Over a recent weekend I watched four versions of “The Legend of Sleepy Hollow.” (I have two excuses. One is that it’s October, and the second is that I have an article on Sleepy Hollow coming out on Horror Homeroom. For the second, read on.) The story is one that made an impact on me as a child, probably because of Disney’s Adventures of Ichabod and Mr. Toad. The cartoon version, which was one of the four I watched, is silly and scary both. It leaves it to the imagination whether the headless horseman is real or not. Before that I watched the silent 1922 Headless Horseman staring Will Rogers. Clearly in that film the headless horseman is what we’d now call a liberal hoax. It was Brom Bones scaring Ichabod Crane away from Katrina Van Tassel.
The canon of characters grows with Tim Burton’s 1999 film Sleepy Hollow. Although Burton is hit or miss for me, this strikes me as one of the best October movies I’ve seen. The headless horseman is quite real and the spiritual world intersects with the rational, crime and punishment world in the haunted western wood. I didn’t have time for the 1980 television movie this time around, but I decided to watch the 2007 television movie Headless Horseman. A rather puerile splatter film set in Missouri, it posits that this is the real headless horseman behind Washington Irving’s story. It has a lot of religious imagery, which is often what I’m looking for in horror. The writing is poor and the characters shallow, but it isn’t a total waste of time.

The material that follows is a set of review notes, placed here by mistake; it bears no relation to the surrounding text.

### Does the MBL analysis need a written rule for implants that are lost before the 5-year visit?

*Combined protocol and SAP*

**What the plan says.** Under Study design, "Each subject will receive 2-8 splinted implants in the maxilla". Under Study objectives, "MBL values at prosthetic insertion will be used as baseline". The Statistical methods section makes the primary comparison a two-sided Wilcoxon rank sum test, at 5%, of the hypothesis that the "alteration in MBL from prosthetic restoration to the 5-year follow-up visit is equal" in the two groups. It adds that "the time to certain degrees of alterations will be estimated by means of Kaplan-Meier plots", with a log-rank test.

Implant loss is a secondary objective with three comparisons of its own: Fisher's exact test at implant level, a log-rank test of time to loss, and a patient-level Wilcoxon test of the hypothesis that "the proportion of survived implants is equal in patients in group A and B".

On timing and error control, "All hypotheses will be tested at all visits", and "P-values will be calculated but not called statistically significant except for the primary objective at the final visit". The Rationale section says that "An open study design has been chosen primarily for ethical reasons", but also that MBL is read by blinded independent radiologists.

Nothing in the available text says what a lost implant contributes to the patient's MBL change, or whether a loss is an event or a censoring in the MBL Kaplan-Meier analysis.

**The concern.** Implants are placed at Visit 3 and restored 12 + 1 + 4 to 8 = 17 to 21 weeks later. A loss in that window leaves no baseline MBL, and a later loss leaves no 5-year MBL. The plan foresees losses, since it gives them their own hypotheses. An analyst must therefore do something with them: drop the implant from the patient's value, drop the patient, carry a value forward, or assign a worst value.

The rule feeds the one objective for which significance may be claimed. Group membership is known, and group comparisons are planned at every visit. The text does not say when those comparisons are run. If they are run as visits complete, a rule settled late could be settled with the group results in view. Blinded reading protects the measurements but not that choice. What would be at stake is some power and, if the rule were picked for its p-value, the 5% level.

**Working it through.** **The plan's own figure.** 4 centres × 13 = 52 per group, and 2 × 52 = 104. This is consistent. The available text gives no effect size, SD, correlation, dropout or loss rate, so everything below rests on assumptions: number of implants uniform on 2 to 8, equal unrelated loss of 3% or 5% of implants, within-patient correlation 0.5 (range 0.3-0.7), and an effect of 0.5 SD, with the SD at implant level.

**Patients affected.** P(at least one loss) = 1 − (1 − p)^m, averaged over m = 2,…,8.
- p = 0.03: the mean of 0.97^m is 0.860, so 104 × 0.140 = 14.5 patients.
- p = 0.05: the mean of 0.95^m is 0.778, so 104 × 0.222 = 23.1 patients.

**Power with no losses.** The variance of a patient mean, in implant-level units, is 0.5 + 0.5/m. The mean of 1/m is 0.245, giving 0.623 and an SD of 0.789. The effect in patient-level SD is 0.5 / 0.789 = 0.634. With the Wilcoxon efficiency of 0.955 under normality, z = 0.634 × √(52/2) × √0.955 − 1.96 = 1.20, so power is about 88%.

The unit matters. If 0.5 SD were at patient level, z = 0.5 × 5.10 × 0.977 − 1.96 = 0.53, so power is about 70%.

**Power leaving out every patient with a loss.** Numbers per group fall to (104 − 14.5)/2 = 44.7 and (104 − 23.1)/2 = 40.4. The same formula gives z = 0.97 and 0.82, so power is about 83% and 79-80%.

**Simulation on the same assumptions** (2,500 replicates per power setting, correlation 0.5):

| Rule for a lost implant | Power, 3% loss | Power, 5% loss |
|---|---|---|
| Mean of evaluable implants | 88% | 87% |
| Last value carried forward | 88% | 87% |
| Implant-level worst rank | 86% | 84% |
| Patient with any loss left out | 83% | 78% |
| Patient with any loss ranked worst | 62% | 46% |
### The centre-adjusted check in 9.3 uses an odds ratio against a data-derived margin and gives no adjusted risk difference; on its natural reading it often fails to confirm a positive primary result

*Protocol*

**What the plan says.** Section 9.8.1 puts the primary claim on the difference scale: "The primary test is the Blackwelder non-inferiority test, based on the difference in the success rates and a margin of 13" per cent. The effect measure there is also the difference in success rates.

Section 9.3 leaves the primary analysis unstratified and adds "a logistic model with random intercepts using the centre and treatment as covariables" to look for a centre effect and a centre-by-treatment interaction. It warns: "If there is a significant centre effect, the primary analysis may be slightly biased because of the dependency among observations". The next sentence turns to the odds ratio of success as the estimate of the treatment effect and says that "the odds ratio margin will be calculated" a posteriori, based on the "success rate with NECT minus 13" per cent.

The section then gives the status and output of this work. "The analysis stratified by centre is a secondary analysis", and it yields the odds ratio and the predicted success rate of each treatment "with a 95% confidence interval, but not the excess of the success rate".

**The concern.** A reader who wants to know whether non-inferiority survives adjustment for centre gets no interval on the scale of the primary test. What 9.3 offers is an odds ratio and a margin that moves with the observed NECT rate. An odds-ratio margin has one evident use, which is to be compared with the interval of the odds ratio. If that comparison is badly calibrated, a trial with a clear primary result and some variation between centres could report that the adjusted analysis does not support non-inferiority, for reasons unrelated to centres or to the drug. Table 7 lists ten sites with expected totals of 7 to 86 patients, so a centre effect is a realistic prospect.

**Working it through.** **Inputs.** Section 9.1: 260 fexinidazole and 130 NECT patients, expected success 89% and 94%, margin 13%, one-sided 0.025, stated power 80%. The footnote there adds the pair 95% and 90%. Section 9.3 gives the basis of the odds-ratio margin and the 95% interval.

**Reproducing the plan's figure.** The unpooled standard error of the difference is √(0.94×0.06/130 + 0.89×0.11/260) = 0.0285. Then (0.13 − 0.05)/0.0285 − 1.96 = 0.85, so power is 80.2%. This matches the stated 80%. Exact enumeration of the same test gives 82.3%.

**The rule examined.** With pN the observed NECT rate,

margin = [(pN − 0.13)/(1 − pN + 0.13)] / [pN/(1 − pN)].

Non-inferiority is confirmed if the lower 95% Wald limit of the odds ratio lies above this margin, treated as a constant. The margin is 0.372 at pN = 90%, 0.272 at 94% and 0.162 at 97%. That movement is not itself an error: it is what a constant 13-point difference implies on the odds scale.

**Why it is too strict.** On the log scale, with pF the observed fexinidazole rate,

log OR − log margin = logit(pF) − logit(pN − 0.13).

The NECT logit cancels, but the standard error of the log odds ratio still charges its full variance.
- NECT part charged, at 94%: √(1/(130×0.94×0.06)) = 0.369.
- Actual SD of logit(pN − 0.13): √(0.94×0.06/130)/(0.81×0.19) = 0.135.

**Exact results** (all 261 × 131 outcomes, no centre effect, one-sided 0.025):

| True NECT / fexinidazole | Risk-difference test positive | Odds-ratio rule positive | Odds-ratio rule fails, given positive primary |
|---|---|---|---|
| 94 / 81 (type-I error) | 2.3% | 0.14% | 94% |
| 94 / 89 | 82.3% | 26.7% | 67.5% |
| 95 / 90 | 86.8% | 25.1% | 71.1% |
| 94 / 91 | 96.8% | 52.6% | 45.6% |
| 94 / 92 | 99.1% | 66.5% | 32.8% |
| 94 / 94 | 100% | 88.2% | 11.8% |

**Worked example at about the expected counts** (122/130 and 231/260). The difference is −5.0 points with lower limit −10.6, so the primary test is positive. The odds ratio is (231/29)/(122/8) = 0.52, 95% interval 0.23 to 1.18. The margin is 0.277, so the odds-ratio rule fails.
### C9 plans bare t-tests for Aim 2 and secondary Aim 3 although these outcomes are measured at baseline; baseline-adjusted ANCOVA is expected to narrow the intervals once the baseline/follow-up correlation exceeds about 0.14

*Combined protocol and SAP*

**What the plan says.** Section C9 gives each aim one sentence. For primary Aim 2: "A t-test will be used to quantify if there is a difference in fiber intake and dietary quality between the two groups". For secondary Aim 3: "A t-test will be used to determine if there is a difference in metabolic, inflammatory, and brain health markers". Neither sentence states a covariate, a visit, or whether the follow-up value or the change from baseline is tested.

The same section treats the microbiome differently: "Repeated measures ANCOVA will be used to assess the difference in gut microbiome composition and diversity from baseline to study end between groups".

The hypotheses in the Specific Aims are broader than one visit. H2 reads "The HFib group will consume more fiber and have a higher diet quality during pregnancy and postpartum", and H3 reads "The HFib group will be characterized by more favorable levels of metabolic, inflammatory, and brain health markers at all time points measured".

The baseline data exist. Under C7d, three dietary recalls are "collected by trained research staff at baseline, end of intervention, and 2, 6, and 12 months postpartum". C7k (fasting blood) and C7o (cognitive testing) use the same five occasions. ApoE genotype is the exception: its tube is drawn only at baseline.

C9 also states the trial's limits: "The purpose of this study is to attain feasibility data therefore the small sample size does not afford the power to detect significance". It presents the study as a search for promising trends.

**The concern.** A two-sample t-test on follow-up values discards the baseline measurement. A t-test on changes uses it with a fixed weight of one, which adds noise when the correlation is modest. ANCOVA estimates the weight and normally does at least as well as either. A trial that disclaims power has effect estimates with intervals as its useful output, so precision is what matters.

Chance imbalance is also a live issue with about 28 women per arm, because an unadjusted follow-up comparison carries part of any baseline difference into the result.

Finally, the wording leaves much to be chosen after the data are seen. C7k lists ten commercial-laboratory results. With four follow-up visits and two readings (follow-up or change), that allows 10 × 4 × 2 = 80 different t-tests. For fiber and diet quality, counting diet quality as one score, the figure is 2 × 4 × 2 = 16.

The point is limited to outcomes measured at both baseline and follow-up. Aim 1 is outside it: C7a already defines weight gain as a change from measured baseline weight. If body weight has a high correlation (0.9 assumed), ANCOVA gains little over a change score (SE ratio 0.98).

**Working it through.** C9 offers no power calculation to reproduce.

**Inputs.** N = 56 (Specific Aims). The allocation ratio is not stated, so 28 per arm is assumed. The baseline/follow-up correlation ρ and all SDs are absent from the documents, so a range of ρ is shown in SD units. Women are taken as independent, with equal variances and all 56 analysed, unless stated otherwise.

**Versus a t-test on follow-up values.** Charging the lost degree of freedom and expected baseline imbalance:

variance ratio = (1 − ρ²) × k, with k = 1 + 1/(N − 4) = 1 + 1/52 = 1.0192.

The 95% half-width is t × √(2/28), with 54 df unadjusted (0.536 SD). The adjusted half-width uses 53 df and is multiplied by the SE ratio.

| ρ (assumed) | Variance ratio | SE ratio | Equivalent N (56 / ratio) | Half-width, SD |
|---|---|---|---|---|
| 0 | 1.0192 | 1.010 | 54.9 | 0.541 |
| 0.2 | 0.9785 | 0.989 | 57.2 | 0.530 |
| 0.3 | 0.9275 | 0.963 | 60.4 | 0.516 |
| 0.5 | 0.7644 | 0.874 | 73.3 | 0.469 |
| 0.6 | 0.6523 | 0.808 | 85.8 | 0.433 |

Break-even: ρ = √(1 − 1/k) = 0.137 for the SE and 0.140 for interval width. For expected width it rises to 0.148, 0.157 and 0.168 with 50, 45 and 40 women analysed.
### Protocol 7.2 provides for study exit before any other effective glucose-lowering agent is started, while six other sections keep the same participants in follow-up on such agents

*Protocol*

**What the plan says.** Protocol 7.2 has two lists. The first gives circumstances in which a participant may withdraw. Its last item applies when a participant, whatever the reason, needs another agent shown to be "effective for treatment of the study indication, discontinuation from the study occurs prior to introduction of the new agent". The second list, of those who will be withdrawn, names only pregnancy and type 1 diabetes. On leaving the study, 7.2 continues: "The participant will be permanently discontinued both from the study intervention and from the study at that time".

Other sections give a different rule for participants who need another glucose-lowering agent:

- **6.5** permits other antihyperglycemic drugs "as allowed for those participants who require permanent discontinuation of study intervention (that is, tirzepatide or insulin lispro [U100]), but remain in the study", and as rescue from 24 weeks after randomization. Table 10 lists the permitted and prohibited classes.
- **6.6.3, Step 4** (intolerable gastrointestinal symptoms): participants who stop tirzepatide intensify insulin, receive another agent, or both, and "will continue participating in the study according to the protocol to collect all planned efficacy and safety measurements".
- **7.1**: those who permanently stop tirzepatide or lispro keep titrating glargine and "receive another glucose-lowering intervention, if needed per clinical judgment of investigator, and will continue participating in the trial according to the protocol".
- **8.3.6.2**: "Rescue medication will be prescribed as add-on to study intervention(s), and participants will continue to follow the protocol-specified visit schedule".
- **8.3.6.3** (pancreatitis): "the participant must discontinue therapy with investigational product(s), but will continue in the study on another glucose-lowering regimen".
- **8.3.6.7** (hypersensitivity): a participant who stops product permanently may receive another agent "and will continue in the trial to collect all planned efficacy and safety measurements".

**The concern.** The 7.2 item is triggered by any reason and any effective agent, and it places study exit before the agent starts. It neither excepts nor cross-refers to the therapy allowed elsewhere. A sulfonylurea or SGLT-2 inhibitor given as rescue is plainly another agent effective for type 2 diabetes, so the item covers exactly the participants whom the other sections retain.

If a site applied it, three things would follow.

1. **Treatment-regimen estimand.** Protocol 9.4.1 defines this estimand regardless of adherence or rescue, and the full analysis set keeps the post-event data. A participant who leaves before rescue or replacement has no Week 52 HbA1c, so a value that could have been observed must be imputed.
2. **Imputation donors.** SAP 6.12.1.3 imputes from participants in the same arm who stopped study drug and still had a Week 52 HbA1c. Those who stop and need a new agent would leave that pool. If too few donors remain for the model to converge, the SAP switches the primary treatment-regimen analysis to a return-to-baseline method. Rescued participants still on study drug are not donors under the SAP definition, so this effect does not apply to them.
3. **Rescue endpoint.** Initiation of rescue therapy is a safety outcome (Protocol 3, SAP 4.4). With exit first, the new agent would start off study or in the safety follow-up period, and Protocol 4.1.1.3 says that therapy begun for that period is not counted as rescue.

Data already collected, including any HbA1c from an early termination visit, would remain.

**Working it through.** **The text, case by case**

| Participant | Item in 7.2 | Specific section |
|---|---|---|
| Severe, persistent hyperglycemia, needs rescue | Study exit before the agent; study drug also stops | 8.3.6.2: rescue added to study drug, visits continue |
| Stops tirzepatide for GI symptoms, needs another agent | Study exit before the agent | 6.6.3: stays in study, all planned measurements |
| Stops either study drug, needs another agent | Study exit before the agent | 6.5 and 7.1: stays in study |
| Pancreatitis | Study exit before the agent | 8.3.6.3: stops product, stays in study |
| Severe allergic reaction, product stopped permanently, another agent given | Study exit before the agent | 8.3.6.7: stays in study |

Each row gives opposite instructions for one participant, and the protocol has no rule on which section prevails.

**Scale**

What all of these films demonstrate is that Washington Irving’s story, as simple as it is, really resonated with Americans. How can you reason or plead mercy from a headless man? Look closely, for there is a parable here. The headless are merciless and they have the ability to frighten. The story is generally set in the harvest season. The 2007 movie makes the horseman’s appearance as a crucified scarecrow. Although the original story had no such religious elements, they’ve become a standard part of its accrued cultural heritage. The headless horseman has gone from secular to religious, for it is an American story. Originally set in the period after the Revolutionary War, it was part of an unsettled nation’s frustrated attempt at normalcy. This, I believe, remains. When we can’t make sense of our surroundings, we look back to those stories that seem to have some insight into who we are. Headless horsemen are quite useful in that regard.